Earlier today I was at an Edinburgh and Lothian meeting against the Bedroom Tax which aimed to launch a coalition of all the local groups and campaigns currently existing and to encourage groups in new areas.
Like a lot of these sort of meetings there was a good bit of repetition and I was really gasping for a cup of tea by the end of it. Overall, though, I thought it had a really positive outcome.
The meeting agreed that decision-making power should be in the hands of local groups and that the co-ordination between them should be done through recallable delegates.
Instead of handing over power to some committee or media personality, by stressing this organising principle we should have a genuinely grassroots federation and campaign, controlled by ordinary folk – and I hope those directly affected by the tax will become particularly involved.
This was argued for by a number of anarchists and other activists, but it seemed that most people present were in favour anyway. I like to think this shows that we have a reasonably good culture in the Edinburgh left, and that bottom-up ideas are becoming more widespread. At the same time, grassroots organising also allows competing factions to co-operate in the first place.
The meeting, as I understand it, was meant to be for group delegates and observers but this could have been clearer and hopefully there won’t be any confusion at the next real federation meeting.
There were differences in perspective between those who put more emphasis on engaging in a dialogue with politicians and those more emphatically in favour of no compromise and direct action, like anarchists. In the end it seemed like the meeting agreed that different tactics could be pursued by different groups or individuals. Also, to be fair, no-one was arguing against a direct action approach.
Another outcome was that local groups alone will send delegates to the first Scottish Anti-Bedroom Tax Conference on the 27th April, instead of another proposal that the meeting today will also send four delegates. This was the right decision. Today’s meeting was only meant to co-ordinate local groups and potential groups, and they hadn’t had a chance to discuss the national conference themselves.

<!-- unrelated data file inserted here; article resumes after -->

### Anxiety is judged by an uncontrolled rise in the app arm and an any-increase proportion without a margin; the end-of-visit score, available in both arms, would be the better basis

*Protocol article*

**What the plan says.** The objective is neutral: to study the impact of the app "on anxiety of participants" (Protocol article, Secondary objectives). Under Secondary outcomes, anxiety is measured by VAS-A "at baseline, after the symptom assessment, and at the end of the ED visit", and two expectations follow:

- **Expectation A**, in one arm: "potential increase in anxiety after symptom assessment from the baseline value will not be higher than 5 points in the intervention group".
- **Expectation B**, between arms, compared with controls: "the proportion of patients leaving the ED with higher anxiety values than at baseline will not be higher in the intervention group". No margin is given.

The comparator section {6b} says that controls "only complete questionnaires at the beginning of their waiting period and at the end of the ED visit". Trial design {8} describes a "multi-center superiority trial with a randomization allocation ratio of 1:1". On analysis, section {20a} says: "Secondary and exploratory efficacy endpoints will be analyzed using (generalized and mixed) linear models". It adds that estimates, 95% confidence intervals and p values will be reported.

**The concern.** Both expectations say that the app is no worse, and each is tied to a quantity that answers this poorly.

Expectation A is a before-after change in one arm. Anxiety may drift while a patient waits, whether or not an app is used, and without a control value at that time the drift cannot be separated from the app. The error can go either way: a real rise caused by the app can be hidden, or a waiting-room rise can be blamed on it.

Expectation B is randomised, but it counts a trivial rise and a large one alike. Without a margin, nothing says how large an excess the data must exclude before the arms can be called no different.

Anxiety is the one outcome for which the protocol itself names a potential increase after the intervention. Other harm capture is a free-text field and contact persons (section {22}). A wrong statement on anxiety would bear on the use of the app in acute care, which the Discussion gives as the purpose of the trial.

The question, though, is what will the national conference amount to? This was called by the West of Scotland Anti-Bedroom Tax Federation, which I’ve been critical of in the past for putting Tommy Sheridan onto it’s ‘interim committee’ which he subsequently resigned from. How are they organised now and how many local groups do they have? Will there be a clash between the directly democratic structure of the Edinburgh groups and that of the Glasgow federation(s)?
A delegate from the West of Scotland federation was present at today’s meeting and talked far too much about politicians’ backing and fighting the Tories. We need an independent campaign that’s critical of all politicians and doesn’t just slide into an easy anti-Toryism. At Westminster, Labour is in favour of the tax, and in Holyrood, the SNP could do a lot more to ensure that people won’t be evicted. In short, just like we don’t want to give up control to committees neither should we give it to any politician or union bureaucrat.
The meeting in Edinburgh was only a first step towards a wider federation organised from below. There’s a lot of work to be done to set up new groups and to create a campaign that has effective tactics and gets results. We also need to build on this, and argue for recallable delegates and autonomous local groups across Scotland.
If you’re in the Edinburgh and Lothians area, get involved in your local anti-cuts group. You can find details on the Edinburgh Anti-Cuts Alliance site.